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Accident Compensation Cases

Corby v Accident Compensation Corporation (DC, 08/09/04)

Judgment Text

RESERVED JUDGMENT OF JUDGE J. CADENHEAD 
Judge J. Cadenhead
[1]
This notice of appeal was brought against a decision of a review officer dated 15 December 2003. 
[2]
The notice of appeal was against the dismissal of the review application, and the notice of appeal was received by the registry on 12 January 2004. 
[3]
On 21 April 2004, under cover of a letter received from Messrs Gresson Grayson & Calver, Solicitors, Hastings, the registry received notification the appellant no longer required the information requested in a previous letter of 4 February 2004, as that legal firm had received instructions to withdraw their client's appeal. A notice of withdrawal of appeal was enclosed with such letter, and this letter gave notice that the appellant withdrew the appeal, and was signed by counsel for the appellant dated 21 April 2004. 
[4]
On 17 May 2004, by email, the registry was advised that Megan Williams, Advocate, had been consulted on the basis that the appellant now wished to go ahead with the appeal. 
[5]
On 21 May 2004, Megan Williams, the Advocate for the appellant, wrote to the Deputy Registrar, Accident Insurance Appeals, to set out a reason why the appellant had withdrawn her appeal, and requesting on the basis of the grounds in that letter that the appeal be reinstated. The reason advanced why the appeal should be reinstated is that the appellant visited a lawyer and requested legal aid to assist the costs of the appeal. However, because she was married and her husband was working, she was unable to claim legal aid. She says the lawyer then wrote to the registry asking for the case to be withdrawn. It is said that it would be unjust not to reinstate the case because the lawyer withdrew the matter because the appellant had not qualified for legal aid, and she was not able to pay a higher fee.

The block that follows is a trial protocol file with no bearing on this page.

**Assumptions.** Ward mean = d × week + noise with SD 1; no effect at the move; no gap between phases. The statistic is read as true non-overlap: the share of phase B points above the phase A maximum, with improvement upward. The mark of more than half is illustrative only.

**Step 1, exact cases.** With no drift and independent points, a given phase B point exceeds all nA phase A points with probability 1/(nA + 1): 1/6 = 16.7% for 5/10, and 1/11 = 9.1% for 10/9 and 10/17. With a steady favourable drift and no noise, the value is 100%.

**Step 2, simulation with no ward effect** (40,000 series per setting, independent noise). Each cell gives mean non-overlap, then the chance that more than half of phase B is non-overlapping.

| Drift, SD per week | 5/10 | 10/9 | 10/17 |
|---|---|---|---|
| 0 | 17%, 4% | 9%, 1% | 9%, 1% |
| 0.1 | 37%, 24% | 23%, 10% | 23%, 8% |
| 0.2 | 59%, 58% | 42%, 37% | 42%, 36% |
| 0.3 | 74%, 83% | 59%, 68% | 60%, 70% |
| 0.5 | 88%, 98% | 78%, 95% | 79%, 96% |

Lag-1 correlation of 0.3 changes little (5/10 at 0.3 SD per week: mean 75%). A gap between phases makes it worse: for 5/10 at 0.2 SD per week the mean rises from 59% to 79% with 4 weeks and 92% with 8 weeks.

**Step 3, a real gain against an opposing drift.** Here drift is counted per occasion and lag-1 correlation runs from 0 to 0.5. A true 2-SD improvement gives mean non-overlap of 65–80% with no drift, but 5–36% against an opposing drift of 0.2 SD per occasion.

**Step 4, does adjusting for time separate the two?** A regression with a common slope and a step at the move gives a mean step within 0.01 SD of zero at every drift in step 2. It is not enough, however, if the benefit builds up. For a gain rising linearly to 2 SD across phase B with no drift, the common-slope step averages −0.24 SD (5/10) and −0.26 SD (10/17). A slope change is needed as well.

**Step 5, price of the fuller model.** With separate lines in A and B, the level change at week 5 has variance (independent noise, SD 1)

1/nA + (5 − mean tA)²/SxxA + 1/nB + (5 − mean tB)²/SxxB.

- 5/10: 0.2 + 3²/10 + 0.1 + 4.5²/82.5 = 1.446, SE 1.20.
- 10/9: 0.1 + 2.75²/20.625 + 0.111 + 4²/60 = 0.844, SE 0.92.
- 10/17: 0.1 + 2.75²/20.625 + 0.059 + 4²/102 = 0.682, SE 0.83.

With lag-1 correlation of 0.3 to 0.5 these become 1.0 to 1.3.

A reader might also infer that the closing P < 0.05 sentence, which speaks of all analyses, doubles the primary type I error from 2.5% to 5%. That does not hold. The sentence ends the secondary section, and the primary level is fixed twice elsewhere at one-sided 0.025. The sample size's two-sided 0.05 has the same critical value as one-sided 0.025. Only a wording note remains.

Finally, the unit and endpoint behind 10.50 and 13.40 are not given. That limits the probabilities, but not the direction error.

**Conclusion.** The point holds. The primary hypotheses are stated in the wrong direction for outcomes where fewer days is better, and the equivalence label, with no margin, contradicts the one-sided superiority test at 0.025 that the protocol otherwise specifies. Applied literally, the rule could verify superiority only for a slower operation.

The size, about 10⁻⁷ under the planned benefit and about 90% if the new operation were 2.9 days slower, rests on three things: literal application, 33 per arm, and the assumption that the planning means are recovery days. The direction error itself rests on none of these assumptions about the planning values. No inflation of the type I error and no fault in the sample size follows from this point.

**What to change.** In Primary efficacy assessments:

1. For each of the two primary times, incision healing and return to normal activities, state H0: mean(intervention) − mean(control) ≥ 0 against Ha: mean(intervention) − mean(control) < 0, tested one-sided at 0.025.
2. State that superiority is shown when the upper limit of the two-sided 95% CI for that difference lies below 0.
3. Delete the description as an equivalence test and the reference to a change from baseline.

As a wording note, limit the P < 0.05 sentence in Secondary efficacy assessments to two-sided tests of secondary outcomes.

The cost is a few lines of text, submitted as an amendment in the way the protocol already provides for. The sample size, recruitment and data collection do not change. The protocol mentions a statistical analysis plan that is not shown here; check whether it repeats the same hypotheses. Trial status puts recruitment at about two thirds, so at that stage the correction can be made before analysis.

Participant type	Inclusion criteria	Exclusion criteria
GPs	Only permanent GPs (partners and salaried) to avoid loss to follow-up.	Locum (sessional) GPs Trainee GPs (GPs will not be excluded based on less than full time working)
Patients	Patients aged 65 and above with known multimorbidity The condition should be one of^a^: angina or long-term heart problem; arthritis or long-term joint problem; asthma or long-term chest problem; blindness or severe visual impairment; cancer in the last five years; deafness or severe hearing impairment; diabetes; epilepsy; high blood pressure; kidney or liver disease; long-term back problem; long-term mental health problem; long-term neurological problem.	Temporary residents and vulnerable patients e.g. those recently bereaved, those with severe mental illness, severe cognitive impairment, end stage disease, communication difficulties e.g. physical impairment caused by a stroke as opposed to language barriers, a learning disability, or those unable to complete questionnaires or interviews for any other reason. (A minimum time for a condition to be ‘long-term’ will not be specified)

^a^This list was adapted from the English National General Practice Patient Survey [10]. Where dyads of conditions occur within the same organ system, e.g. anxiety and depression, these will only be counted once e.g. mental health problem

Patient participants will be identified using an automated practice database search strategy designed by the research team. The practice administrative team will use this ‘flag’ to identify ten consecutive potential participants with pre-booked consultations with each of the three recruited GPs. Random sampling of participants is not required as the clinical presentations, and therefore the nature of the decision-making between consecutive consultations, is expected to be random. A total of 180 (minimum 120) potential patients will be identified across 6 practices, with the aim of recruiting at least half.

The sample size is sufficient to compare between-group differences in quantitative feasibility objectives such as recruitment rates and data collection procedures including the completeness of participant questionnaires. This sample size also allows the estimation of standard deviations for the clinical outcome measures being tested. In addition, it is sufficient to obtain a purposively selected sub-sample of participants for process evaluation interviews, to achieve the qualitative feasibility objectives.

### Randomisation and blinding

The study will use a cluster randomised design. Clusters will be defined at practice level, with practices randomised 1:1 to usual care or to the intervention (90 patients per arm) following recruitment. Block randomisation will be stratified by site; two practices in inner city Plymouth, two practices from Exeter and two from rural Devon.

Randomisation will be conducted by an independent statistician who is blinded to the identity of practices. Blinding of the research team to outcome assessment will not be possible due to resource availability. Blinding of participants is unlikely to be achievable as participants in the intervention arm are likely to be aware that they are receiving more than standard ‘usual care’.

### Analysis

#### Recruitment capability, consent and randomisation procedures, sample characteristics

[6]
The respondent resists the reinstatement of the appeal. The respondent says there is nothing on the papers to indicate that the withdrawal of the appeal was done by mistake. The respondent referred to the decisions of Miller v ACC (251/96), Cortesi v ACC (92/03) and Franklin v ACC (102/03). All these decisions refer to Simpson v Police (High Court, Christchurch, AP 228/90, Tipping J). 
[7]
It seems clear to me that the appellant would have to bring herself inside the principles enunciated by the decisions that I have referred to in the preceding paragraph. 
[8]
In order to do this, formal application would have to be made, and it is my view that this application would have to be supported by affidavits from the appellant and the former solicitor. 
[9]
I appreciate that the issue of solicitor/client privilege might arise, but in the circumstances where an indulgence is being sought, it is common for that privilege to be waived, so that the Court may adequately assess the exact context of the circumstances in which the withdrawal was made. If no affidavit is filed by the former solicitor, then it is open for a Court to draw an adverse inference. 
[10]
If the appellant desires to reinstate this matter, then I direct that a formal application is made, along with supporting affidavits as I have indicated. I would expect this application to be made within the next 21 days. 

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